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   Scheme to bomb PATH tunnel  halted   



NEW YORK -- The FBI disrupted
a plot by al Qaeda allies to detonate a bomb in a PATH commuter train tunnel from New Jersey to Manhattan, authorities said yesterday.

A 31-year-old man, described as the mastermind of the scheme, was jailed in Lebanon after allegedly confessing his role and admitting his allegiance to Osama bin Laden. Two other men were detained overseas and five more, also foreign born, have been identified as suspects, agents said.

Officials were reluctant to provide details of the plot, but cautioned that there was no imminent threat to residents or commuters. The alleged terror cell was discovered in 2005, and investigators said planners hoped to carry out an attack in October or November of this year.

None of the suspects had entered the United States, and agents found no evidence that they had amassed weapons.

Still, authorities said the investigation provided a stark reminder that the United States and particularly New York City remains an active terrorism target.

"This is a plot that would have involved martyrdom, explosives and certain of the (PATH) tubes that connect New Jersey to Lower Manhattan," said Mark Mershon, the assistant director in charge of the FBI's New York Division.

The Port Authority Trans-Hudson trains carry about 215,000 passengers each weekday between New Jersey and lower Manhattan. Two PATH lines end at the site of the former World Trade Center.

Assem Hammoud, the alleged mastermind, was jailed on terror-related charges by the Lebanese Internal Security Forces, officials said. There was no indication that he would face prosecution in the United States.

Investigators declined to identify the other suspects, or those who had been detained, because they said they had not been charged.

The probe, launched last year, spanned three continents. Led by the FBI, it also involved the New York Police Department, the Port Authority police and agencies in six foreign nations.

FBI and state homeland security officials in New Jersey said they had been aware of the investigation, but declined to elaborate.

News of the arrests coincided with the one-year anniversary of the London subway bombings that killed 52 people and injured hundreds more.

Mershon said the bureau had hoped to keep the plot secret but was forced to disclose it after details were reported in yesterday's editions of the New York Daily News.

Citing unnamed sources, the newspaper said the terror suspects hoped to detonate a bomb in the Holland Tunnel and unleash devastating floods in the city's financial district. Agents learned of the plot by monitoring Internet chat rooms, according to the newspaper.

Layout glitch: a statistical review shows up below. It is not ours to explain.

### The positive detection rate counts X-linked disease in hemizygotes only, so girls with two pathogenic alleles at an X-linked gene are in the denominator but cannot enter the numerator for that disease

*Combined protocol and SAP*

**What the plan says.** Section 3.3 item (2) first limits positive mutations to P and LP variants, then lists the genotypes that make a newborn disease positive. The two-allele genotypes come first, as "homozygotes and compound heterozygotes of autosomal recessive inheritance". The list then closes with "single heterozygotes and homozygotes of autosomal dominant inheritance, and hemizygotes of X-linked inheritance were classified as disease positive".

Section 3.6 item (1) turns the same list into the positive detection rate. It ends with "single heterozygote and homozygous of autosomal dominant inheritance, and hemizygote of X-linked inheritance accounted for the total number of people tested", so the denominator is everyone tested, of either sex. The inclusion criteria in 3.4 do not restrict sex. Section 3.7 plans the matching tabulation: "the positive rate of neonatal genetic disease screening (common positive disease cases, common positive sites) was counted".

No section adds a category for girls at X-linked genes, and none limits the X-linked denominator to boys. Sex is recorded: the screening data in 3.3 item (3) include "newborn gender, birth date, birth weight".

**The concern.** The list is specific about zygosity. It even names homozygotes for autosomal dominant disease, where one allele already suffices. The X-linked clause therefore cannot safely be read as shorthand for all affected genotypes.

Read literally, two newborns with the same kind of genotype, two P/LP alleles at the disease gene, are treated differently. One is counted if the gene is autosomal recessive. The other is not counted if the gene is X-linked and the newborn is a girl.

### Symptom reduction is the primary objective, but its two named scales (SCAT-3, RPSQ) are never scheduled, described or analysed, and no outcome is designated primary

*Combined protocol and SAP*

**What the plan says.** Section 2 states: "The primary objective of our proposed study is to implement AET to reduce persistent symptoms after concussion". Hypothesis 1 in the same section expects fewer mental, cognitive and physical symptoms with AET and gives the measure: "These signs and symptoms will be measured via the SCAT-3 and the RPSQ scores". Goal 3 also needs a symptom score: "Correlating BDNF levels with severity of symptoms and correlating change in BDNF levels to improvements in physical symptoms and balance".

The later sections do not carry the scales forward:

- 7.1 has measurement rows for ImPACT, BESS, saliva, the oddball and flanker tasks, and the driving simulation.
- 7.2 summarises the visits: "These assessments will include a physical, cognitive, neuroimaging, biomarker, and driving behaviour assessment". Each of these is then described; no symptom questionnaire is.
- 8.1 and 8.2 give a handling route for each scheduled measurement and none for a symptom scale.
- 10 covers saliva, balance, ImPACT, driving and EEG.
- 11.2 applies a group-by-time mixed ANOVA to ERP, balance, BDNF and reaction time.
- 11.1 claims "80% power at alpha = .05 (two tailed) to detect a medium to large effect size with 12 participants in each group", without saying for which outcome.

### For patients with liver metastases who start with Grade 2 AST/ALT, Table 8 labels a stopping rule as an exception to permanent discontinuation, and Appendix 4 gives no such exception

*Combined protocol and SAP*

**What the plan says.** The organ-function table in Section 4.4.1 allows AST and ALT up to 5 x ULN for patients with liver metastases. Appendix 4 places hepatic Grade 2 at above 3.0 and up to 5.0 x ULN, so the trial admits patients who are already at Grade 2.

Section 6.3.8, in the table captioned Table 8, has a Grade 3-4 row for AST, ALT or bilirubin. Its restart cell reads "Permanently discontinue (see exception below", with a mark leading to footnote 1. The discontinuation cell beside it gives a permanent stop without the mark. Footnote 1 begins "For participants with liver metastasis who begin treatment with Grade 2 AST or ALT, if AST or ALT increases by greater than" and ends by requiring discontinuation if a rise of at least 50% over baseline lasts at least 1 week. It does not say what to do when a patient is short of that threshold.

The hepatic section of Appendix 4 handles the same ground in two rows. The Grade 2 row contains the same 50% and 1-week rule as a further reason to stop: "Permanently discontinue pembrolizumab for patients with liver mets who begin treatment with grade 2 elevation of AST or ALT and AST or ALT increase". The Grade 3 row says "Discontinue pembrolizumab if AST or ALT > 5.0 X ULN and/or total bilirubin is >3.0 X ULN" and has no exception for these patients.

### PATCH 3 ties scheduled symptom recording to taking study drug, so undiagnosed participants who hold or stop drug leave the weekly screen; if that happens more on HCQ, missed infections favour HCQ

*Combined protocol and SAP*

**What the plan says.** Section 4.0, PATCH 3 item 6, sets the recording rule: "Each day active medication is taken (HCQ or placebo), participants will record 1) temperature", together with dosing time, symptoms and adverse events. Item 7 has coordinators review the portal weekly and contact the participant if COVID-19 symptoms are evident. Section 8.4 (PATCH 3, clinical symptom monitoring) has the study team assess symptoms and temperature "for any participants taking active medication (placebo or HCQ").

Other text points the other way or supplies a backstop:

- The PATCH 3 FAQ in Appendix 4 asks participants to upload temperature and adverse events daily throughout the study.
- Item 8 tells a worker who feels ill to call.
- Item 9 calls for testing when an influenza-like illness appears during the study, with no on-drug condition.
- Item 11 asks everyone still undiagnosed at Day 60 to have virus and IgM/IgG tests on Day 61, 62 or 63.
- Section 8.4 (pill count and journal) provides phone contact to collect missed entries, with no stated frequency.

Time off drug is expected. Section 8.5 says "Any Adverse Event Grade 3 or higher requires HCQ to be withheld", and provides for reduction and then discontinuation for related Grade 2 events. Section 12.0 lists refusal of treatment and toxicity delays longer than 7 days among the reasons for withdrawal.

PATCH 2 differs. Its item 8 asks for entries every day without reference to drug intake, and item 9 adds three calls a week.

Authorities disputed that the tunnel was the key target, but refused to say how they identified the suspects or their intentions.

Mershon criticized the public disclosure, saying the unauthorized leak led to "a number of uncomfortable questions and some upset" among foreign intelligence agencies. He said the paper's source was "clearly someone who doesn't understand the fragility of international relations."

NYPD Commissioner Raymond Kelly and Port Authority Police Superintendent Samuel Plumeri said they had increased the number of officers in Lower Manhattan and on the commuter trains in recent weeks. Kelly stressed that the plot "had not reached anything close to operational" but said it showed that the city was under constant threat.

"New York still remains in the cross hairs of the terrorists," he said.

The disclosure comes at the same time New York leaders have been decrying cuts in federal counterterrorism funding. Officials were cautious not to link the two.

"The amount of money that we get from Homeland Security does not directly impact the quality or the magnitude of our efforts to keep this city safe, nor will it," Mayor Michael Bloomberg said. "Whether we got the security moneys or not, this has nothing to do with this plot."

At a public appearance in Boston, Homeland Security Secretary Michael Chertoff said his department was made aware of the probe several months ago. He said the investigation reflects improved global cooperation and intelligence in counterterrorism efforts, and that the public should remain vigilant but calm.

"I wouldn't hesitate to tell my family to get on the subway here or all over the country to ride," Chertoff said. "We shouldn't give terrorists the idea they can scare us off our trains."

Staff writers Robert Cohen and Rick Hepp contributed to this report. © 2006 The Star Ledger

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